Movie title: Vakeel Saab Cast: Pawan Kalyan, Nivetha Thomas, Prakash Raj, Anjali and othersDirector: Venu Sriram Rating: 3/5
In ‘Pink’, whose remake ‘Vakeel Saab’ is, Amitabh Bachchan was more of a supporting actor who was at the centre of a momentous courtroom drama in the film’s second half. In the film under review, which has Pawan Kalyan (as lawyer Satyadev) reprising Big B, heroism is not a footnote but a mainstay. For the first forty minutes of the film, we see the superstar in just two scenes – both of which involve low-intensity dishoom-dishoom stretches. Once director Venu Sriram starts narrating his backstory, the remake becomes an unapologetic star vehicle where Pawan could at times be hearing out the marginalized who have come to meet him at his Jana Sena Party office.
‘Vakeel Saab’ is not interested in being a dark thriller from the word go. The initial moments are staged with a tinge of sentimental rush. We see the introductions of Nivetha Thomas (as a Hyderabad-bred professional), Anjali (as a traditional woman from a Muslim family) and Ananya Nagalla (as a village belle who looks somewhat intimidated by the city) against the backdrop of the Sid Sriram-rendered ‘Maguva Maguva’, which is laced with a generic tribute to the womenkind. It’s only after this relaxed, orthodox telling that the film moves to the fateful night where the three women are almost molested.
In an attempt to save herself, Nivetha’s character smashes the head of a male harasser (Vamshi Krishna, as the spoiled son of a powerful MP) with a bottle. She comes to be accused of an attempt to murder. The bad guys draft in the services of Nanda (Prakash Raj), an unscrupulous lawyer who doesn’t think twice before humiliating the weak.
The film becomes an out-and-out showreel of Pawanism (for the unversed, Pawanism is an emotion as well as a mission for the actor’s legions of fans) at a number of places. Believe it or not, even the second half has got two fights (thankfully, they are not over-the-top). A character or two say lines that are clearly targeted at Pawan’s political constituency in Andhra Pradesh. Even the closing portions of the film suggest that the lawyer is going to be on a crusading spree after winning the court case for the women.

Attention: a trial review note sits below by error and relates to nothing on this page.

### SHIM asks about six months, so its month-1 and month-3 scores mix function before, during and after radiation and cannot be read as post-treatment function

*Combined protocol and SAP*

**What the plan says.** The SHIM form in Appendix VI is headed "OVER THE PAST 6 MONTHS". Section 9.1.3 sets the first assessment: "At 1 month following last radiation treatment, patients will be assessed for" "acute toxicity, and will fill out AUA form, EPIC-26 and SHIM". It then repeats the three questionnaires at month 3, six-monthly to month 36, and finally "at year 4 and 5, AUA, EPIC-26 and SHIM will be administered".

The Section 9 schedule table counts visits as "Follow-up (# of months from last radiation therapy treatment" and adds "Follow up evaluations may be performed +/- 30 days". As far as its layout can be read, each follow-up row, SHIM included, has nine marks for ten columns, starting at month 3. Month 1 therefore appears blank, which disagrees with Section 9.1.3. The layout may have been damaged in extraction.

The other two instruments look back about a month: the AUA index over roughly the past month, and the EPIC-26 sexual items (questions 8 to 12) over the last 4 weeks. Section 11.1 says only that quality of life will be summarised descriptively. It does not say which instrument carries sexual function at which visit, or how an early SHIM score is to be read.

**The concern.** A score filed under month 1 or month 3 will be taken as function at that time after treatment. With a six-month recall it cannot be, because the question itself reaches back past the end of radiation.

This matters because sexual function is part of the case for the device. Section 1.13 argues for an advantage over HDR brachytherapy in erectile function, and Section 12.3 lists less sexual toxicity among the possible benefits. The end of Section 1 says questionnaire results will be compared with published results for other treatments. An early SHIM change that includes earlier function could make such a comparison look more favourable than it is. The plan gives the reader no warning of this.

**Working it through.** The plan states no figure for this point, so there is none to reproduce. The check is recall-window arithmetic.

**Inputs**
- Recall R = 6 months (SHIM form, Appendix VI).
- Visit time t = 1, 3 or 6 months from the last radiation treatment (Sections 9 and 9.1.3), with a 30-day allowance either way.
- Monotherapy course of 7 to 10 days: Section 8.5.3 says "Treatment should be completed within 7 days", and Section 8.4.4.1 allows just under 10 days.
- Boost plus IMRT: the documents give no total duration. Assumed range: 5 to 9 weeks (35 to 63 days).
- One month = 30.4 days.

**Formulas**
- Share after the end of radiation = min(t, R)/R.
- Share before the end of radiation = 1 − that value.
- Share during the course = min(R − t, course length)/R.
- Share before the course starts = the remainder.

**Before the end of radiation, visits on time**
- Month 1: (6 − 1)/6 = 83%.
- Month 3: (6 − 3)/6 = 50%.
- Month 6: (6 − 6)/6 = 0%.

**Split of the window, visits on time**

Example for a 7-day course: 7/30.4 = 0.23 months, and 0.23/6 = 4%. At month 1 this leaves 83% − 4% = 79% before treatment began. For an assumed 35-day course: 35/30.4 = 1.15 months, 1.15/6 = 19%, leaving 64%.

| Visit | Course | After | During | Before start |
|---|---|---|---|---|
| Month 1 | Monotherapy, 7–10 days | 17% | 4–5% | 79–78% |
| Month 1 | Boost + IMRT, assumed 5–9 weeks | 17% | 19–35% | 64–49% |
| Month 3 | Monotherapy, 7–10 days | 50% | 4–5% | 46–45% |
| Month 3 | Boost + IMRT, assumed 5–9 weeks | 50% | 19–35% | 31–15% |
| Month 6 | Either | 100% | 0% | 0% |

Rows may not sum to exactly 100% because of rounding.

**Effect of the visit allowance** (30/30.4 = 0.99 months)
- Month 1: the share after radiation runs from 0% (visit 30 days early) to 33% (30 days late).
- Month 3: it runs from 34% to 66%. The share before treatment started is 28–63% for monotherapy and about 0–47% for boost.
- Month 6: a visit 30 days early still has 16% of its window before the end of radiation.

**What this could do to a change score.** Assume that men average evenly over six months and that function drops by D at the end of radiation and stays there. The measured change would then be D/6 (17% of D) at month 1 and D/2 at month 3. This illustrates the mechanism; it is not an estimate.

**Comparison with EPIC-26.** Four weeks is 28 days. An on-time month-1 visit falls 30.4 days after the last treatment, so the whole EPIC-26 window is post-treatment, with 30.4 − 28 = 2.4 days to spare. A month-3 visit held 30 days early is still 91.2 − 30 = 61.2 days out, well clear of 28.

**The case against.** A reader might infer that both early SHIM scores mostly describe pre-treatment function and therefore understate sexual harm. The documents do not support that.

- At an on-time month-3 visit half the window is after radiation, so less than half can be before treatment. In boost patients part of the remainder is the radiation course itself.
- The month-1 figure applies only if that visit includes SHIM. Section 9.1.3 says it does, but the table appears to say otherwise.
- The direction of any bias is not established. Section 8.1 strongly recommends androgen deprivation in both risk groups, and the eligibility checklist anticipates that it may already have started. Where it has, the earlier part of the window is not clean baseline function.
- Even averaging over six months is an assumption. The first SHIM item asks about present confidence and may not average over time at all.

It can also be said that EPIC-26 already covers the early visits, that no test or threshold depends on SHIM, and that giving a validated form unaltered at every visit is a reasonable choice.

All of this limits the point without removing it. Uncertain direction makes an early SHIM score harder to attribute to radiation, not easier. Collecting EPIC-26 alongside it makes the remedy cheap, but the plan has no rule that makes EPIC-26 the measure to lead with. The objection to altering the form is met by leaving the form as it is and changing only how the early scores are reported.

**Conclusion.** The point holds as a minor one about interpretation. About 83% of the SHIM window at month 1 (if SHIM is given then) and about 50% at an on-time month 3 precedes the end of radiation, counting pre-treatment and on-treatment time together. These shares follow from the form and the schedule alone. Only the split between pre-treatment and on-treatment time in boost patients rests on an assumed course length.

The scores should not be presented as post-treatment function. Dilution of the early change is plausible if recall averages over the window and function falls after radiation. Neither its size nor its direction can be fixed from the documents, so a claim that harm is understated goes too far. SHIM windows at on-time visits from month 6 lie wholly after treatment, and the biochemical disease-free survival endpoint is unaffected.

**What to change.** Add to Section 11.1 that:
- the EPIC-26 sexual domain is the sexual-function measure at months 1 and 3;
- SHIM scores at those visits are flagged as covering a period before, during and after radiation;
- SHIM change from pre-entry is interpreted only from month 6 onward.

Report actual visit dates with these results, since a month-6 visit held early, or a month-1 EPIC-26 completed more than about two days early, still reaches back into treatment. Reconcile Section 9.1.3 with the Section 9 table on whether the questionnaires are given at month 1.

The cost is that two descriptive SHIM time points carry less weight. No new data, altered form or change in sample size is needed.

This is not to say that ‘Vakeel Saab’ is always itching to satisfy the fanbase. In one of the scenes, the judge tells Satyadev not to make noise. A superstar having to hear this in a part-masala star vehicle is not a small thing.
The second half is uniformly engaging. The ‘No means no’ theme hits home. The message will never run out of steam no matter how many films might reiterate it from now. Pawan, with his inimitable talent, animates the anti-sexism theme with astonishing charm. There is vigour when he shames the misogynist characters, especially Nanda.
All said and done, the film doesn’t cover itself in glory when it comes to the flashback stretches. The scenes that play out in the backdrop of a University belong to the old school. After a point, we lose count of the number of times one or another oppressed individual comes rushing to Satyadev for help. He is more of a Saviour Saab than a Vakeel Saab. He is the go-to man for justice-seekers, and more often than not, he uses his mass hero skills to render instant justice. He is ultra-focused on saving people and the only force in the solar system who can distract him is a fangirl played by Shruti Haasan, who unfortunately comes across as a prop.
Had it swum past its formulaic flashback (complete with melodramatic wailing and a suicide), the film would have had a very good first half as well.
In summation, the film marshals Pawan’s image as much as the pertinent theme of ‘Pink’. S Thaman’s background music, the performances, PS Vinod’s cinematography and the run-time (155 minutes) are alright. Go watch it!